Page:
Wheeler had committed new criminal conduct and that the court did not abuse its
discretion in revoking Wheeler’s supervised release.
Turning to Wheeler’s pro se argument, “[w]e will not disturb a district court’s
revocation sentence unless it falls outside the statutory maximum or is otherwise plainly
unreasonable.” Padgett, 788 F.3d at 373 (internal quotation marks omitted). “Only if a
revocation sentence is unreasonable must we assess whether it is plainly so.” Id. “In
determining whether a revocation sentence is unreasonable, we strike a more deferential
appellate posture than we do when reviewing original sentences.” Id. (internal quotation
marks omitted). “Nonetheless, the same procedural and substantive considerations that
guide our review of original sentences inform our review of revocation sentences as
well.” Id. (internal brackets and quotation marks omitted).
Here, the district court committed no procedural or substantive error.
Government presented evidence that the cocaine sold by Wheeler weighed 29 grams. *
Sale of more than 28 grams, but less than 200 grams, of cocaine in North Carolina is a
felony offense punishable by a minimum term of 35 months’ imprisonment. N.C. Gen.
Although Wheeler notes that, absent scientifically acceptable methods of testing
the cocaine, it is impossible to determine the actual quantity of cocaine that was sold, the
actual quantity is irrelevant under North Carolina law. See State v. Reid, 566 S.E.2d 186,
191 (N.C. Ct. App. 2002) (“It is well established that the total quantity of the mixture
containing cocaine is the relevant weight to be used in determining a violation under
[North Carolina drug laws]”).
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Stat. § 90-95(h)(3)(a) (2015). Such a crime constitutes a Grade A violation of supervised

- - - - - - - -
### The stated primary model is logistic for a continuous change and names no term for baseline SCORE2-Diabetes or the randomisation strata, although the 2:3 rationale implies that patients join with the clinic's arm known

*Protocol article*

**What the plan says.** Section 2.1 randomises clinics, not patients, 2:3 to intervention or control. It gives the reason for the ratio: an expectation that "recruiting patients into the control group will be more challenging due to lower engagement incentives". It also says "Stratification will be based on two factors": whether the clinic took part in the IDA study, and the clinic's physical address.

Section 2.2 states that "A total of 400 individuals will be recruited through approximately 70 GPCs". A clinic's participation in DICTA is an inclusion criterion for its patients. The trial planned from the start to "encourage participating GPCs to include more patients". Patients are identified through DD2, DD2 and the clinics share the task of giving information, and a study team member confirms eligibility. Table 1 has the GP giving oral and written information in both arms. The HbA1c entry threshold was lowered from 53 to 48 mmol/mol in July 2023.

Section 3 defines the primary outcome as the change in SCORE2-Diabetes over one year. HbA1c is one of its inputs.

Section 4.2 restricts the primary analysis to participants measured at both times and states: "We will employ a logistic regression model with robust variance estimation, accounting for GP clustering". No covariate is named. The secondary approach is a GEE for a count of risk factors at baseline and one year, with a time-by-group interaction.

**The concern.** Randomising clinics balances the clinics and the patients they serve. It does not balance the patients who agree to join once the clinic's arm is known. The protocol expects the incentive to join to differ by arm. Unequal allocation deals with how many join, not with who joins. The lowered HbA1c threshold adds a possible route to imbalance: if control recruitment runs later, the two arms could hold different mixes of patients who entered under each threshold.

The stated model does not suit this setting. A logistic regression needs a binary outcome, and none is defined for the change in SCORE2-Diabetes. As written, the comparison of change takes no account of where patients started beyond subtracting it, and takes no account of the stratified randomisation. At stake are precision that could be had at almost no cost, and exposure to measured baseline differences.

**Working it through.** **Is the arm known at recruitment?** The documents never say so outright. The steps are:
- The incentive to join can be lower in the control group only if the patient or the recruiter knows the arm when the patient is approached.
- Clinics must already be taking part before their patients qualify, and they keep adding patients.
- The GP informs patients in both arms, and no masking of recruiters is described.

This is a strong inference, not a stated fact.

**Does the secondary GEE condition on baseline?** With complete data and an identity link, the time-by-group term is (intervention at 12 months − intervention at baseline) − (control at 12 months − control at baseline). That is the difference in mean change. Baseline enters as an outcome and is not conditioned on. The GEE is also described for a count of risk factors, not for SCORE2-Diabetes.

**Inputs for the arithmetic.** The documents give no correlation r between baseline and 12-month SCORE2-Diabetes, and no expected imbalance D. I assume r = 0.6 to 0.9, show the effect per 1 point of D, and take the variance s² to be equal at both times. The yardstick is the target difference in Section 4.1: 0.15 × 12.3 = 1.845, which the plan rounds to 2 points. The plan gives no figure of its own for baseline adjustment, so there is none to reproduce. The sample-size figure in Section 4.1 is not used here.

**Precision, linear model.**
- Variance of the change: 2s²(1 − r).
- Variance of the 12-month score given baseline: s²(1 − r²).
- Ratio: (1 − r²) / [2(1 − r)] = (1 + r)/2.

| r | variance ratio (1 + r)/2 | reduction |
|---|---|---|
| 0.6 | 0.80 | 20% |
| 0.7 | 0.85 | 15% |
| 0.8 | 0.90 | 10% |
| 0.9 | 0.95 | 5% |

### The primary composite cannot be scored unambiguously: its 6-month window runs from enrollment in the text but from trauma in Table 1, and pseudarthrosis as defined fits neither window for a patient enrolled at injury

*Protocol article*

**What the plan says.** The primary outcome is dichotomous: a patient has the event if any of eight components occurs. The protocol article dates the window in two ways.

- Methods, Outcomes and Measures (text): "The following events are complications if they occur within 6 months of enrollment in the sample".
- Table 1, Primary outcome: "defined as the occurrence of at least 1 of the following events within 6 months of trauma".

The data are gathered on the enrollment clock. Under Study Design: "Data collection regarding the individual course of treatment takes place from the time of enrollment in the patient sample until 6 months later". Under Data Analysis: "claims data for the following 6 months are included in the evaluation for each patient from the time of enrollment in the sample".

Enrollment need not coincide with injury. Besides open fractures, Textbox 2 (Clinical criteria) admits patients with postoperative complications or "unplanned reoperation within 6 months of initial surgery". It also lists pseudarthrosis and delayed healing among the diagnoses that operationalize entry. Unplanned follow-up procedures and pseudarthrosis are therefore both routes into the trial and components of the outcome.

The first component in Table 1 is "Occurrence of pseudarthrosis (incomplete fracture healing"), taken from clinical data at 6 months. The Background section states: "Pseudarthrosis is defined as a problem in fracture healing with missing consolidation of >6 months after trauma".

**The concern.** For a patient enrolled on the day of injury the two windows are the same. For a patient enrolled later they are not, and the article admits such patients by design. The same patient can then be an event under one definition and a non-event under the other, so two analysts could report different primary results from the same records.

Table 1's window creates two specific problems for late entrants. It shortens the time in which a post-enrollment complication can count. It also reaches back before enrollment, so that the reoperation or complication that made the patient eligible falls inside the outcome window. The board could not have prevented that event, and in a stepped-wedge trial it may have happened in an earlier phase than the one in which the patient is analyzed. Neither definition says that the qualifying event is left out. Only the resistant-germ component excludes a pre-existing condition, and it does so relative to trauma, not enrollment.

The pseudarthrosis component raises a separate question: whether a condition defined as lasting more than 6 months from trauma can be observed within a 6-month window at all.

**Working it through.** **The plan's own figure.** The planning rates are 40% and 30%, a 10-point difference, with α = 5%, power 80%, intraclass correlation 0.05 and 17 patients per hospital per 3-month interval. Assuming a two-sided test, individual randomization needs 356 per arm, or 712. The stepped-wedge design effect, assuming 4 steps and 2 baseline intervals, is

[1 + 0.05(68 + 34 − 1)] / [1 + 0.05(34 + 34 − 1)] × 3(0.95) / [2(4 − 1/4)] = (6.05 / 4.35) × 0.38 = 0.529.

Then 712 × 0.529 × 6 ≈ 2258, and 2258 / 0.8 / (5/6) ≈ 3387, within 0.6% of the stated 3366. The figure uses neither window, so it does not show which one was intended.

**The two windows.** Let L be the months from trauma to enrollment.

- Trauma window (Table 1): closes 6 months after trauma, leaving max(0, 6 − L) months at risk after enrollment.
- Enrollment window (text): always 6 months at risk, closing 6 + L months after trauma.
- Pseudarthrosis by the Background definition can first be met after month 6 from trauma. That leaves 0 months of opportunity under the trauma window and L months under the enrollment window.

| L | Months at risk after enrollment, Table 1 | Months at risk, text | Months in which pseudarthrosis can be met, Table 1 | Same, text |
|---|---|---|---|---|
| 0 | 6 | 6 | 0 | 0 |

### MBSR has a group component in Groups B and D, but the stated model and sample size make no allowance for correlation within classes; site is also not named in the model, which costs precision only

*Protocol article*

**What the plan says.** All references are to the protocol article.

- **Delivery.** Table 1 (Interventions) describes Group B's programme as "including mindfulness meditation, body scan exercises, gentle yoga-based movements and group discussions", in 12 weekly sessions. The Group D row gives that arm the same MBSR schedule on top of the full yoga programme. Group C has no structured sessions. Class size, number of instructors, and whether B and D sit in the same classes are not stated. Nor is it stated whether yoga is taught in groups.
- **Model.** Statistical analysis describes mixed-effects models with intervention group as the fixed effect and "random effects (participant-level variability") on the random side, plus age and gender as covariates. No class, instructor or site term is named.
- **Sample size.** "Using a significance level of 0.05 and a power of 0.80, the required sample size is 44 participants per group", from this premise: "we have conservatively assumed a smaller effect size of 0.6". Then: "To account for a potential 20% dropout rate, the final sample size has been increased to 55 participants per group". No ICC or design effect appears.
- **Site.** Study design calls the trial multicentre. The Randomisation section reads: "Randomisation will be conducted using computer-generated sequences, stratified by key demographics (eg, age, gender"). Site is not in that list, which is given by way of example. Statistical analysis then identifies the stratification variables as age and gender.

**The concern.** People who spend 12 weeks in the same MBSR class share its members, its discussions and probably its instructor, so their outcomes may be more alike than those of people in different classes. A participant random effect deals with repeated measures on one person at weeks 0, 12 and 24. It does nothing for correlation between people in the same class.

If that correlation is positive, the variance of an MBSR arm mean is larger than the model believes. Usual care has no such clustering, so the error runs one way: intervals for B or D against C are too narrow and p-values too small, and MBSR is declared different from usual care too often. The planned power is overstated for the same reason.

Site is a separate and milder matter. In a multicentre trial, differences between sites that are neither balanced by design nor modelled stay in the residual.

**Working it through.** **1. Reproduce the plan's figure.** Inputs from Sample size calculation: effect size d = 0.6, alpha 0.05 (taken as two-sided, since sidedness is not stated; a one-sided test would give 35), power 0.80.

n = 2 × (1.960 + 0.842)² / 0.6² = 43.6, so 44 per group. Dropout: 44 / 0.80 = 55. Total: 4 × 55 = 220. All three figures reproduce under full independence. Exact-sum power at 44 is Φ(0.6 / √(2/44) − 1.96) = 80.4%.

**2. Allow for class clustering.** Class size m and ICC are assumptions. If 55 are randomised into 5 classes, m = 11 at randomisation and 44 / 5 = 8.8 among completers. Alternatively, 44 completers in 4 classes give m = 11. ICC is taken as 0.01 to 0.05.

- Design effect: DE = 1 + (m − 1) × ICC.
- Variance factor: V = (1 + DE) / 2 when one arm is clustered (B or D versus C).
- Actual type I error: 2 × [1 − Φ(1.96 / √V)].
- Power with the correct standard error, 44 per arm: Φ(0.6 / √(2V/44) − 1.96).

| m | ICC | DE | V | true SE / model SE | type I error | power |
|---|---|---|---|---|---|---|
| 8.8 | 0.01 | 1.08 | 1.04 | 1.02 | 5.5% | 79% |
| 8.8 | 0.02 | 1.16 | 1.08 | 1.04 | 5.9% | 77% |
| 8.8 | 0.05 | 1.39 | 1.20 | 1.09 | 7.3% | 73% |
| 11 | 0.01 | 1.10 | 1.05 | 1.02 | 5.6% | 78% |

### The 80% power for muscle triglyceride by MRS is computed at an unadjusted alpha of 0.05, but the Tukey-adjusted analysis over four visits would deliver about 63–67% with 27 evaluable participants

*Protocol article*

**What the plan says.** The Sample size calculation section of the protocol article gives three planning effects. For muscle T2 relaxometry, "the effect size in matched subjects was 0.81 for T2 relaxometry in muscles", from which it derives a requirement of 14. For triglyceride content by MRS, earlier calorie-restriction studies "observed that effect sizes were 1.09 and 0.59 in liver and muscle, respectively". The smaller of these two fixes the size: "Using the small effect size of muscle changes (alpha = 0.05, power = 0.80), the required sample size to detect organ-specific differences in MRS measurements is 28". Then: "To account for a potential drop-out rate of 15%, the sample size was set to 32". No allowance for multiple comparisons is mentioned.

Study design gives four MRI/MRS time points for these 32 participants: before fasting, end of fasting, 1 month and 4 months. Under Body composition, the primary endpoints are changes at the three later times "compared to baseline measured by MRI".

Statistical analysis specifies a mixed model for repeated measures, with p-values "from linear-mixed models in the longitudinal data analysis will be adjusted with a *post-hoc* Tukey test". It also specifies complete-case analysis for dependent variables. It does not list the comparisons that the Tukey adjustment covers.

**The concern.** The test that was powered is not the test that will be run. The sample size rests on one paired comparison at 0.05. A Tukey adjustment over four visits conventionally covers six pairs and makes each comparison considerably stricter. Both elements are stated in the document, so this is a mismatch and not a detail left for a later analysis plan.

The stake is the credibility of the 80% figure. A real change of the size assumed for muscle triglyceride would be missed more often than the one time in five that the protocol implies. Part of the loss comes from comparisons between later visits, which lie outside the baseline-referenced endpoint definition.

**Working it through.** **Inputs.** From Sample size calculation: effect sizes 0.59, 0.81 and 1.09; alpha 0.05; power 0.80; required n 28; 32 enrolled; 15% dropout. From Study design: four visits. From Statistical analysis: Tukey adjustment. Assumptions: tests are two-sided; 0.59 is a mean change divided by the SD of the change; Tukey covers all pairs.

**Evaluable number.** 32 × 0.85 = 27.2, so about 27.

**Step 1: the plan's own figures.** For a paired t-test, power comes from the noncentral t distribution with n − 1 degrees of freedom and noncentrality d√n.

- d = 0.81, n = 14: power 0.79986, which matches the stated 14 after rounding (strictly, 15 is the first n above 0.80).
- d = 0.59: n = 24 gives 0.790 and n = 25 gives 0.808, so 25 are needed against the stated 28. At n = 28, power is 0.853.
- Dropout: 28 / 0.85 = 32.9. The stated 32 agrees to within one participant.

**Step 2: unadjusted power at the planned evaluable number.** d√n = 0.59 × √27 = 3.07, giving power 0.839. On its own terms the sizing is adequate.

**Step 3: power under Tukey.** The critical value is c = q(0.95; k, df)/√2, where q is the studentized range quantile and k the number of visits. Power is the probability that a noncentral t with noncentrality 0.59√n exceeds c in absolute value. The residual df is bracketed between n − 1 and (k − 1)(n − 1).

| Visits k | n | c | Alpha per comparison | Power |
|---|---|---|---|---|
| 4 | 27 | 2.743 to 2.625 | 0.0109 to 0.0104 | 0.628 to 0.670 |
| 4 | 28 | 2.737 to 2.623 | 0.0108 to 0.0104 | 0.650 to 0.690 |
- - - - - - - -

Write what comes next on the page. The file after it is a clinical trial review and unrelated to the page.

release. U.S. Sentencing Guidelines Manual § 7B1.1(a)(1), p.s. (2015). With a criminal
history category of VI, the district court properly calculated Wheeler’s policy statement
range as 51 to 60 months’ imprisonment. Furthermore, the district court adequately
explained the chosen sentence.
Wheeler has not rebutted the presumption of
reasonableness afforded to the within-policy statement range sentence imposed by the
district court. See United States v. Louthian, 756 F.3d 295, 306 (4th Cir. 2014).
In accordance with Anders, we have reviewed the entire record in this case and
have found no meritorious grounds for appeal. We therefore affirm the district court’s
revocation judgment. This court requires that counsel inform Wheeler, in writing, of the
right to petition the Supreme Court of the United States for further review. If Wheeler
requests that a petition be filed, but counsel believes that such a petition would be
frivolous, then counsel may move in this court for leave to withdraw from representation.
Counsel’s motion must state that a copy thereof was served on Wheeler.
We dispense with oral argument because the facts and legal contentions are
adequately presented in the materials before this court and argument would not aid the